It’s important to keep the characters’ morale as high as possible as they can cause real issues for your group and even leave the party if they get too upset. It’s also oddly sad when you lose a character to the zombie hordes, especially if it’s a special character or one of your own creations. Considering the humourous tone of the game, the constant chat and banter between the characters along with their very defined personalities gives you an emotional connection that makes you want to keep them alive to the end, even though it’s clear that some will fall on the way to Canada (I still miss you, Arch the dog). Death Road to Canada is also two players and so a friend can join in as any one of the characters of your party, it’s an amazing addition (that I hope will be patched up to four in the future as that would be a game-changer) with the only downside that one player had to be the elected ‘leader’ at any one time, meaning that it is their character that the screen will follow mostly and it’s only this person that will be able to travel through doors in the game with the others following closely behind which can make for some awkward moments, especially when in the throes of a zombie attack, but whilst imperfect it definitely adds to the tension and is a most welcome addition.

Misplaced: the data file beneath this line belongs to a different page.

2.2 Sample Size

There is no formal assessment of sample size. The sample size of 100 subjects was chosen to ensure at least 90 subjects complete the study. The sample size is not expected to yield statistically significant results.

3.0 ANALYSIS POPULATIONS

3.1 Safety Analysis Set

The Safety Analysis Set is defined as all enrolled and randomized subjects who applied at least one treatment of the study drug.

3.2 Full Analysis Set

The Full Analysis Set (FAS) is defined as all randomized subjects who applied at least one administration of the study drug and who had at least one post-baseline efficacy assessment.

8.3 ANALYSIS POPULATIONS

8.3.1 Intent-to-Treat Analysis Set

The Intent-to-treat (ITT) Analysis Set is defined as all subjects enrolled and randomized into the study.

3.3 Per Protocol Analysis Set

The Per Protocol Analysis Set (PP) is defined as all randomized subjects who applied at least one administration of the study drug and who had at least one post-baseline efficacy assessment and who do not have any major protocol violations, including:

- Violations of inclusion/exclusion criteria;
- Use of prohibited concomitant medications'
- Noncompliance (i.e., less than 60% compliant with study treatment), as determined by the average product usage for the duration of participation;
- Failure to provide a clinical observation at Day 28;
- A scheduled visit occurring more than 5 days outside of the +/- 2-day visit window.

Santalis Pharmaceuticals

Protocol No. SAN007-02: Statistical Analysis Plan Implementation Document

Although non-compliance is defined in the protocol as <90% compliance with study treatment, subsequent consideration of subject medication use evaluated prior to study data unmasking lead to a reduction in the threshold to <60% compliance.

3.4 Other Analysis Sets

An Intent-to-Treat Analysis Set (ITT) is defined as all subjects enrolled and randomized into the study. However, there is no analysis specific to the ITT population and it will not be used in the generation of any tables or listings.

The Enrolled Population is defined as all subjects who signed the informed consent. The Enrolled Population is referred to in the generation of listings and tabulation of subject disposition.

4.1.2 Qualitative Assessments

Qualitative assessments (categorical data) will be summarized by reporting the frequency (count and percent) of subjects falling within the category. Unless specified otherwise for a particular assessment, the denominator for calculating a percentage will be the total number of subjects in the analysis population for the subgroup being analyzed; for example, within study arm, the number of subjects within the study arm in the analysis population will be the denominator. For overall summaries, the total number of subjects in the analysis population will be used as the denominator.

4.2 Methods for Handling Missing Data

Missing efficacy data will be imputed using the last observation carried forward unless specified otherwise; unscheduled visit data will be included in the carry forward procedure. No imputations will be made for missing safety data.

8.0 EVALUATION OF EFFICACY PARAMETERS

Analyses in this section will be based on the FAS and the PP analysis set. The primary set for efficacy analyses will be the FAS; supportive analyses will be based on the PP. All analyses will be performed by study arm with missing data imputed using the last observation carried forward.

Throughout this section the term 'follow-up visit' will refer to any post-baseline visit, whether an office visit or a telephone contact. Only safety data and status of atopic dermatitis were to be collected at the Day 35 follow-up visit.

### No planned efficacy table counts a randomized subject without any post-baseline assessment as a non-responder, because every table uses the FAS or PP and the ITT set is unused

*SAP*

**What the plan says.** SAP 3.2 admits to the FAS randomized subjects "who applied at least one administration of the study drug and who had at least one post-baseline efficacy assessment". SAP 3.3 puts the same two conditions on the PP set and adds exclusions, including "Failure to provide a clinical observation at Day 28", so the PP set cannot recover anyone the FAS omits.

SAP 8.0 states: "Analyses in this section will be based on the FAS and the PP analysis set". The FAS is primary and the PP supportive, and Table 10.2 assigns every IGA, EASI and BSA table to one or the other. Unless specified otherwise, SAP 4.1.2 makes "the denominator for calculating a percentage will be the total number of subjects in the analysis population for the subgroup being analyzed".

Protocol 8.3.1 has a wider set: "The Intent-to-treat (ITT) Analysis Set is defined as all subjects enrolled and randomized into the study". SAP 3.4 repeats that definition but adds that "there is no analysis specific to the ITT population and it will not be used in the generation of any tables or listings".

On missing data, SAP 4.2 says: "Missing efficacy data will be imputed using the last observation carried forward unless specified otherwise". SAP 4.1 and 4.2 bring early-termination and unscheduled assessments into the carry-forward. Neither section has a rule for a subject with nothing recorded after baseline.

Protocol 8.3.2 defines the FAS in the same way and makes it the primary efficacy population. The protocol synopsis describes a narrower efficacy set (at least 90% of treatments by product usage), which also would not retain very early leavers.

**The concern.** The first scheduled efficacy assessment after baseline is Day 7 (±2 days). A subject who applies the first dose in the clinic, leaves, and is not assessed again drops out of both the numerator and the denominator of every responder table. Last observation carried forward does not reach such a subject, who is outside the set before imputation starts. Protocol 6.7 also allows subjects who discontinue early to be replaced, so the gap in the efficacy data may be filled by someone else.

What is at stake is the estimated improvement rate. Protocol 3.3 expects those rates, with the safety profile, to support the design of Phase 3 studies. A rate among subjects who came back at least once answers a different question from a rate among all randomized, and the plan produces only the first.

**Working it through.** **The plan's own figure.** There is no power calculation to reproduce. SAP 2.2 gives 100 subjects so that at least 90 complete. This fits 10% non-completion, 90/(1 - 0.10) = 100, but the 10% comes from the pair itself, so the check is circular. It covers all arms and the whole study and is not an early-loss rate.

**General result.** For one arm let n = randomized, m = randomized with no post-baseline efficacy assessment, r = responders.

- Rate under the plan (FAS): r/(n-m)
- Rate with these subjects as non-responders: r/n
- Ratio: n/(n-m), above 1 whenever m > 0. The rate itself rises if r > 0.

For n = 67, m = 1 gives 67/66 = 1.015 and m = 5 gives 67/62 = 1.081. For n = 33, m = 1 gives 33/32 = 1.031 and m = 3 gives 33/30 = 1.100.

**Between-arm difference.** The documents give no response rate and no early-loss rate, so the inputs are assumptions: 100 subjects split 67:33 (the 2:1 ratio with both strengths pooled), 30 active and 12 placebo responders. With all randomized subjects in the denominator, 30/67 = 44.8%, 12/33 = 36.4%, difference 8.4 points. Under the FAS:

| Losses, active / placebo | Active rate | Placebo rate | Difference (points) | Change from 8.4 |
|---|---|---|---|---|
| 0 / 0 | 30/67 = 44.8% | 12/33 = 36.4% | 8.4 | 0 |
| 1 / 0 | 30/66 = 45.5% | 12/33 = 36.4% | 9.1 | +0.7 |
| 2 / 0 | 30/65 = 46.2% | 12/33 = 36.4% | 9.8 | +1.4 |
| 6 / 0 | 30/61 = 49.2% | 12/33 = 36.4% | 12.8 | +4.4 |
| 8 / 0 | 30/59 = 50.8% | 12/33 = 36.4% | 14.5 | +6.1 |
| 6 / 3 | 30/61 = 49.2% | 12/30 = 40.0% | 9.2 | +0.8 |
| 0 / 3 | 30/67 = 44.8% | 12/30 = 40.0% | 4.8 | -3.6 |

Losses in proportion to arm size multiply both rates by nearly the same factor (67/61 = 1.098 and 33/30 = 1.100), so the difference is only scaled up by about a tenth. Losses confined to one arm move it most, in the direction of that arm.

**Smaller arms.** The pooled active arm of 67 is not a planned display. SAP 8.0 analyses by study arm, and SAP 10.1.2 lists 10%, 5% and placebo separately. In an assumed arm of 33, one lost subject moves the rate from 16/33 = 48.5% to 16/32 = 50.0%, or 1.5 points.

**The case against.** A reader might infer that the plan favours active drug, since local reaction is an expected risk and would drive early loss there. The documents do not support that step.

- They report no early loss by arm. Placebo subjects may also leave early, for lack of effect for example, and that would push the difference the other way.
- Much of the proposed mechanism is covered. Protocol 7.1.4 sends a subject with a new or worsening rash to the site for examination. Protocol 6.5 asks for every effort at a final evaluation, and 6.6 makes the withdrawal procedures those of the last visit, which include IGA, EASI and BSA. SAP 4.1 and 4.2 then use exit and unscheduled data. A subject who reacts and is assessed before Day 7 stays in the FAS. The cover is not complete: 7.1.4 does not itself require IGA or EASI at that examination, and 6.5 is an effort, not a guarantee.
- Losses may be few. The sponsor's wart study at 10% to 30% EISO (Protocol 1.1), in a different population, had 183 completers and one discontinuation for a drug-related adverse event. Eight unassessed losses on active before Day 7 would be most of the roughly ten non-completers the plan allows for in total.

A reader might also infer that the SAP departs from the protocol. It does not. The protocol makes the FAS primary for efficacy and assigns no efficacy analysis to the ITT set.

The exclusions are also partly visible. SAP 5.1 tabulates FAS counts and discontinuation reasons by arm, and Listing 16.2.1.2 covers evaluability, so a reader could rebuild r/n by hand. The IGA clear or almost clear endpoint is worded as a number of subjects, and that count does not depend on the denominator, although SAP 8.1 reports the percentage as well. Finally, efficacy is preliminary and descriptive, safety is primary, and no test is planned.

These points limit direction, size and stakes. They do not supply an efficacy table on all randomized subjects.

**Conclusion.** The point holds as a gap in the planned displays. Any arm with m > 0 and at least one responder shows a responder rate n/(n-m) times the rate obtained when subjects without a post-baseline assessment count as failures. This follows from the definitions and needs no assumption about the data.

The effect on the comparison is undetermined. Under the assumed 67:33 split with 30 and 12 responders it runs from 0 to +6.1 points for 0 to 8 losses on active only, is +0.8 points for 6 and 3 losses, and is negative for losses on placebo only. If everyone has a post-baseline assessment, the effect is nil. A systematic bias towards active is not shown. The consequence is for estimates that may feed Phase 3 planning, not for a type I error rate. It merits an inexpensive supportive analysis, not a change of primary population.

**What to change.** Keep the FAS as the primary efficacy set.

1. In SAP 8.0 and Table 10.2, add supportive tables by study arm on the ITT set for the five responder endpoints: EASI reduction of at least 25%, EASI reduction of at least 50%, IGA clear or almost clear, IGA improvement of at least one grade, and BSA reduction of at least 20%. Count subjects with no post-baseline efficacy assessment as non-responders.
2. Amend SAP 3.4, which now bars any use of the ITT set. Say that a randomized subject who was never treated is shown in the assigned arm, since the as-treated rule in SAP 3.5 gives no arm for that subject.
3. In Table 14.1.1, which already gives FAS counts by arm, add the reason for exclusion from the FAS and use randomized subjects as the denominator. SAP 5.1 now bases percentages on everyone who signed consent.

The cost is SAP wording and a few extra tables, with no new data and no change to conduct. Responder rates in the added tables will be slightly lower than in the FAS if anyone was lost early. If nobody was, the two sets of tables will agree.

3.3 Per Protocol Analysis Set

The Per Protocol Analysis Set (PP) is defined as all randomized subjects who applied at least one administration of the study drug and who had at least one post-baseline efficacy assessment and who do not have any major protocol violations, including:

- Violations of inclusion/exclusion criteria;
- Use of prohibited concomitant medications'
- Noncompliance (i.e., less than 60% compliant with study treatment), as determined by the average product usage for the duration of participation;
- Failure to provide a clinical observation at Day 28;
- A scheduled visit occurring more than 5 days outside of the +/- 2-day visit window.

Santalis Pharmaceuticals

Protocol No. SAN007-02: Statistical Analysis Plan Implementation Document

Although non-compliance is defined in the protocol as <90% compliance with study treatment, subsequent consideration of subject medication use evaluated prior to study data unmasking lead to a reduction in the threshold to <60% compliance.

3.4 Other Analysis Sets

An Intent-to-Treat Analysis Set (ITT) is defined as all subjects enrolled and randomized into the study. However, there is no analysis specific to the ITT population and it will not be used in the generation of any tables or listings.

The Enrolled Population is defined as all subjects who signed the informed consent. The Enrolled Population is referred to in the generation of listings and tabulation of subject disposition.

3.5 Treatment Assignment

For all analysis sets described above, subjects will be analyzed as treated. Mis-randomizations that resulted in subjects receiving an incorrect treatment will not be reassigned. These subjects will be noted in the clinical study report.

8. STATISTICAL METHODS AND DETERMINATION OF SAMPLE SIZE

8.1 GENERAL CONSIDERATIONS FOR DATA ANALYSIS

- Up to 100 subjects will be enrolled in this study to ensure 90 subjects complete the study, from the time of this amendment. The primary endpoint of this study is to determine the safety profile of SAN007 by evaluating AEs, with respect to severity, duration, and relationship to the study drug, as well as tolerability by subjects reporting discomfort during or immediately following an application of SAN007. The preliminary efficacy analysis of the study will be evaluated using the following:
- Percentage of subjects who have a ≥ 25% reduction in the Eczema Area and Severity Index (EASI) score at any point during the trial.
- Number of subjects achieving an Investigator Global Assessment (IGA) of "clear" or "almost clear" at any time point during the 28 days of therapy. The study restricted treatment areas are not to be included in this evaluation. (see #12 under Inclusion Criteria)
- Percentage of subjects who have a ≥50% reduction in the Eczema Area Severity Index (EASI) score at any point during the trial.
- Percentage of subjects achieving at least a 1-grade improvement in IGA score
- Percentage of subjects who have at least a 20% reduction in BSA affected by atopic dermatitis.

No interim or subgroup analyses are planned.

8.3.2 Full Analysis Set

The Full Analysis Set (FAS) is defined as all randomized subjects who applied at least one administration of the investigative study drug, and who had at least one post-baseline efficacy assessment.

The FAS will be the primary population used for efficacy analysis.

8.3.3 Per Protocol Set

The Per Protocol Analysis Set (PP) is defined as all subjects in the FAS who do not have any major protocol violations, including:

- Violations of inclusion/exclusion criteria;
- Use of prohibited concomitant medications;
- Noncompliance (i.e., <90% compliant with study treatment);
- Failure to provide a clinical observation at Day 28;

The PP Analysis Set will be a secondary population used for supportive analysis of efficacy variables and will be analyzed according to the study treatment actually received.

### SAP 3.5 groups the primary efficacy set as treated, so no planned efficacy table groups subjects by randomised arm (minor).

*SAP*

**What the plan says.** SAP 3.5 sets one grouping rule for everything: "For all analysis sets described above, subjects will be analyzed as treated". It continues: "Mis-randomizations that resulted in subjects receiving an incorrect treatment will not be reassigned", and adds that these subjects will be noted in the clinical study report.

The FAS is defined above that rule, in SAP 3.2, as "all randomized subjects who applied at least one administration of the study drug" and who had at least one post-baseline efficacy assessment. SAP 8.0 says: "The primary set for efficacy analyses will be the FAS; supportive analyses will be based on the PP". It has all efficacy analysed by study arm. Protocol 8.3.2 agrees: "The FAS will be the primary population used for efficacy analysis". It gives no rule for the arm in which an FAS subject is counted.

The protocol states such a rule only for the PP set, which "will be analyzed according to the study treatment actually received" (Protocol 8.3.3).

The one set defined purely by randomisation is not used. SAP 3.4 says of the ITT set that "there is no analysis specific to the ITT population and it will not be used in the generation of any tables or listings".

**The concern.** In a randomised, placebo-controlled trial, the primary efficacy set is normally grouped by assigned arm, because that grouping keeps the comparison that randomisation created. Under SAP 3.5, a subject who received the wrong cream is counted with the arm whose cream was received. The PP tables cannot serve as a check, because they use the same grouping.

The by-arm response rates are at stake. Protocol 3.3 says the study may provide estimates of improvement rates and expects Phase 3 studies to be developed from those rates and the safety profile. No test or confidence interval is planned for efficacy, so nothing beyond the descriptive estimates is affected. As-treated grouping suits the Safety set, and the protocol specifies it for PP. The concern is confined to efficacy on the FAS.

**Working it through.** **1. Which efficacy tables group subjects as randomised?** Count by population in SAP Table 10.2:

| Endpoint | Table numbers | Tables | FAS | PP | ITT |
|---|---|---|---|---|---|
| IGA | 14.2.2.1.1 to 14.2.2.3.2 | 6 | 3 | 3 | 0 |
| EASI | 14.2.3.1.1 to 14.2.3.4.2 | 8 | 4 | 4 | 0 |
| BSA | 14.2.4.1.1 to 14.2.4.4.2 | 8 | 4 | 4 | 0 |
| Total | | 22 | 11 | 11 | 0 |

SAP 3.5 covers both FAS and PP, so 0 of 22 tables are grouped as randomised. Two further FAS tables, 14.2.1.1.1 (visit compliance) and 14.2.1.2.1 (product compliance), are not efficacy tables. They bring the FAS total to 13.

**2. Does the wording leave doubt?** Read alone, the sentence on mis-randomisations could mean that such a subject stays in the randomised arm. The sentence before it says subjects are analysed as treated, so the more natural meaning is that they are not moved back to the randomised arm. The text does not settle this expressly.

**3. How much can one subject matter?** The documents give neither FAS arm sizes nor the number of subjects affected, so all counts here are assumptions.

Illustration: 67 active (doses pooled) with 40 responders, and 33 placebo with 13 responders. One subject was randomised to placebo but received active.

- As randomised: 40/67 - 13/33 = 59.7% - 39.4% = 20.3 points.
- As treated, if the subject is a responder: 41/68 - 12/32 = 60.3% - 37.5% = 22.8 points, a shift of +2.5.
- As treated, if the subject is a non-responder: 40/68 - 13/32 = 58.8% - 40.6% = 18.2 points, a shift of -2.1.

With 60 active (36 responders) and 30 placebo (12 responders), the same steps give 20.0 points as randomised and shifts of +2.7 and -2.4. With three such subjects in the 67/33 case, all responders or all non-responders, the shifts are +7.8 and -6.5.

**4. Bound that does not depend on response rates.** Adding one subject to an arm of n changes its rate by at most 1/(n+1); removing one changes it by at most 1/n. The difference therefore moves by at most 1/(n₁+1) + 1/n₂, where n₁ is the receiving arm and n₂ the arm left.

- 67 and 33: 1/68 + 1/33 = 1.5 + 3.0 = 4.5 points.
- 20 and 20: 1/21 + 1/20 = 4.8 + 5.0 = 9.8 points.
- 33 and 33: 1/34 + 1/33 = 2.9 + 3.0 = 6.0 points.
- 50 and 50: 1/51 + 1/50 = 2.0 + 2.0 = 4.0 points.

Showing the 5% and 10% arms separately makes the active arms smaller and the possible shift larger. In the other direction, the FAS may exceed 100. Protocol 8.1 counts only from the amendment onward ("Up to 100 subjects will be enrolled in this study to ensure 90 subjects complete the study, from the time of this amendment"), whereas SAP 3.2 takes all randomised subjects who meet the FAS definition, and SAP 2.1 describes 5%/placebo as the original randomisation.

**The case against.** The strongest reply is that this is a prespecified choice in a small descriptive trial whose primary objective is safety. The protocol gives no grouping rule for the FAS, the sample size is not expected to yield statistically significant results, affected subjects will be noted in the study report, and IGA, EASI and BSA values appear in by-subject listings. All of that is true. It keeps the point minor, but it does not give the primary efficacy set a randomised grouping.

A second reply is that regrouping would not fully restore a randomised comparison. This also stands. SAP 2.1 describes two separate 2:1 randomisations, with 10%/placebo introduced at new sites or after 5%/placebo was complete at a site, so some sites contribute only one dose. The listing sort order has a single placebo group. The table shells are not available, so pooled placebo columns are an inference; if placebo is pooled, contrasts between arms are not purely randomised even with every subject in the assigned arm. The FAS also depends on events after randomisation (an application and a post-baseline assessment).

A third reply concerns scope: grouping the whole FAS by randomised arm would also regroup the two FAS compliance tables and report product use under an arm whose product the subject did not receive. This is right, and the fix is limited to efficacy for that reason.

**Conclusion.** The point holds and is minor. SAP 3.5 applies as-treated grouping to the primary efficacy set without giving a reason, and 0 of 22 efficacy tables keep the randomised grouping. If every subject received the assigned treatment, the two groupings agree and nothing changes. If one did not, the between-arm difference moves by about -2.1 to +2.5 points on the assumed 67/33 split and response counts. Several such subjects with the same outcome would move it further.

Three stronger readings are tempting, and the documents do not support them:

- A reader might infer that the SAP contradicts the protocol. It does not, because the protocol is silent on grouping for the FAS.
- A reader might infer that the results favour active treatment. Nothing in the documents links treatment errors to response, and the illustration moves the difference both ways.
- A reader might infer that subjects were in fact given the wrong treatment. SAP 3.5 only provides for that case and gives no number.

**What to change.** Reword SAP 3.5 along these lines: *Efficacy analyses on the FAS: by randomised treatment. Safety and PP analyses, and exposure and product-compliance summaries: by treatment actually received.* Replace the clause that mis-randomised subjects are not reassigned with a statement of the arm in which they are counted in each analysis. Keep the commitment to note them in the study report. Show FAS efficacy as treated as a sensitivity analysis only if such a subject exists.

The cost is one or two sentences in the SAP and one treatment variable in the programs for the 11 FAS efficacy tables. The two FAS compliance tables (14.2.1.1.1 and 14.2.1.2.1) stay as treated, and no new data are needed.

Knowing that you cannot heal yourself unless you are on the road between scavenging hunts is also something to take into account. Depending on your medical knowledge, you may need most of your health packs to heal one hit (you can only take a few precious hits before popping your clogs) and the game features a sort of permadeath system whereby if all of your party falls, your game save is deleted, although you retain the ‘zombie-points’ that you’ve acquired which can be spend on unlocking new skills or upgrading existing ones.